(b)

    a statement of the reasons for proceeding under section 10 and for making an order in those terms.

Calculating periods

6In calculating any period for the purposes of this Schedule, no account is to be taken of any time during which—

(a)Parliament is dissolved or prorogued; or

(b)both Houses are adjourned for more than four days.

Sections 14 and 15.

SCHEDULE 3Derogation and Reservation

Part IDerogation

The 1988 notification

The United Kingdom Permanent Representative to the Council of Europe presents his compliments to the Secretary General of the Council, and has the honour to convey the following information in order to ensure compliance with the obligations of Her Majesty’s Government in the United Kingdom under Article 15(3) of the Convention for the Protection of Human Rights and Fundamental Freedoms signed at Rome on 4 November 1950.

There have been in the United Kingdom in recent years campaigns of organised terrorism connected with the affairs of Northern Ireland which have manifested themselves in activities which have included repeated murder, attempted murder, maiming, intimidation and violent civil disturbance and in bombing and fire raising which have resulted in death, injury and widespread destruction of property. As a result, a public emergency within the meaning of Article 15(1) of the Convention exists in the United Kingdom.

The Government found it necessary in 1974 to introduce and since then, in cases concerning persons reasonably suspected of involvement in terrorism connected with the affairs of Northern Ireland, or of certain offences under the legislation, who have been detained for 48 hours, to exercise powers enabling further detention without charge, for periods of up to five days, on the authority of the Secretary of State. These powers are at present to be found in Section 12 of the Prevention of Terrorism (Temporary Provisions) Act 1984, Article 9 of the Prevention of Terrorism (Supplemental Temporary Provisions) Order 1984 and Article 10 of the Prevention of Terrorism (Supplemental Temporary Provisions) (Northern Ireland) Order 1984.

Section 12 of the Prevention of Terrorism (Temporary Provisions) Act 1984 provides for a person whom a constable has arrested on reasonable grounds of suspecting him to be guilty of an offence under Section 1, 9 or 10 of the Act, or to be or to have been involved in terrorism connected with the affairs of Northern Ireland, to be detained in right of the arrest for up to 48 hours and thereafter, where the Secretary of State extends the detention period, for up to a further five days. Section 12 substantially re-enacted Section 12 of the Prevention of Terrorism (Temporary Provisions) Act 1976 which, in turn, substantially re-enacted Section 7 of the Prevention of Terrorism (Temporary Provisions) Act 1974.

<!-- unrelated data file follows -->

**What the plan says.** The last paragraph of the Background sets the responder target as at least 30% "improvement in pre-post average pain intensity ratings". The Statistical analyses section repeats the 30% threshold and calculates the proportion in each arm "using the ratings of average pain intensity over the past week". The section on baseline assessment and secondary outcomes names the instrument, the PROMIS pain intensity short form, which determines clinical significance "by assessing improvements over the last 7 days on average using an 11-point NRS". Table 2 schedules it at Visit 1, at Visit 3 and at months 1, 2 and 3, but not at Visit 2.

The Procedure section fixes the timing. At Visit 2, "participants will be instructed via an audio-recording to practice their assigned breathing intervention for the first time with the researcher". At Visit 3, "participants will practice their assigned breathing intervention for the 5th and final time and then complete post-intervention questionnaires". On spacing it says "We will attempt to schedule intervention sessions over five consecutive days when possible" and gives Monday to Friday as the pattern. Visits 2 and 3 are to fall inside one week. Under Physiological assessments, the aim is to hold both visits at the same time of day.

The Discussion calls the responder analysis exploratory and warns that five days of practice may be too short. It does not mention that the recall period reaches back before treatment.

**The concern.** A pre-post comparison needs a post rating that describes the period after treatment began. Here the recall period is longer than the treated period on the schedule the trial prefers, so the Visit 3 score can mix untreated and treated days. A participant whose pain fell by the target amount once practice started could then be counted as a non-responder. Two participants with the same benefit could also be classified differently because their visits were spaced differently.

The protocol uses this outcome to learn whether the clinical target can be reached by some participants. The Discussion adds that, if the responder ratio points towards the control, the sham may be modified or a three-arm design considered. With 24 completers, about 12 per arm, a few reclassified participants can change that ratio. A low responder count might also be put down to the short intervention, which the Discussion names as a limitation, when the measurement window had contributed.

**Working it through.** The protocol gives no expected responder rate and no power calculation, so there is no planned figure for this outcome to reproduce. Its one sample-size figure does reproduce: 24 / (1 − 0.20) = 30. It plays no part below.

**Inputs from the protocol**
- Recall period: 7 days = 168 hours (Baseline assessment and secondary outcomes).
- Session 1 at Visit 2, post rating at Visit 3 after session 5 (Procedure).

Article 10 of the Prevention of Terrorism (Supplemental Temporary Provisions) (Northern Ireland) Order 1984 (SI 1984/417) and Article 9 of the Prevention of Terrorism (Supplemental Temporary Provisions) Order 1984 (SI 1984/418) were both made under Sections 13 and 14 of and Schedule 3 to the 1984 Act and substantially re-enacted powers of detention in Orders made under the 1974 and 1976 Acts. A person who is being examined under Article 4 of either Order on his arrival in, or on seeking to leave, Northern Ireland or Great Britain for the purpose of determining whether he is or has been involved in terrorism connected with the affairs of Northern Ireland, or whether there are grounds for suspecting that he has committed an offence under Section 9 of the 1984 Act, may be detained under Article 9 or 10, as appropriate, pending the conclusion of his examination. The period of this examination may exceed 12 hours if an examining officer has reasonable grounds for suspecting him to be or to have been involved in acts of terrorism connected with the affairs of Northern Ireland.

Where such a person is detained under the said Article 9 or 10 he may be detained for up to 48 hours on the authority of an examining officer and thereafter, where the Secretary of State extends the detention period, for up to a further five days.

In its judgment of 29 November 1988 in the Case of Brogan and Others, the European Court of Human Rights held that there had been a violation of Article 5(3) in respect of each of the applicants, all of whom had been detained under Section 12 of the 1984 Act. The Court held that even the shortest of the four periods of detention concerned, namely four days and six hours, fell outside the constraints as to time permitted by the first part of Article 5(3). In addition, the Court held that there had been a violation of Article 5(5) in the case of each applicant.

Following this judgment, the Secretary of State for the Home Department informed Parliament on 6 December 1988 that, against the background of the terrorist campaign, and the over-riding need to bring terrorists to justice, the Government did not believe that the maximum period of detention should be reduced. He informed Parliament that the Government were examining the matter with a view to responding to the judgment. On 22 December 1988, the Secretary of State further informed Parliament that it remained the Government’s wish, if it could be achieved, to find a judicial process under which extended detention might be reviewed and where appropriate authorised by a judge or other judicial officer. But a further period of reflection and consultation was necessary before the Government could bring forward a firm and final view.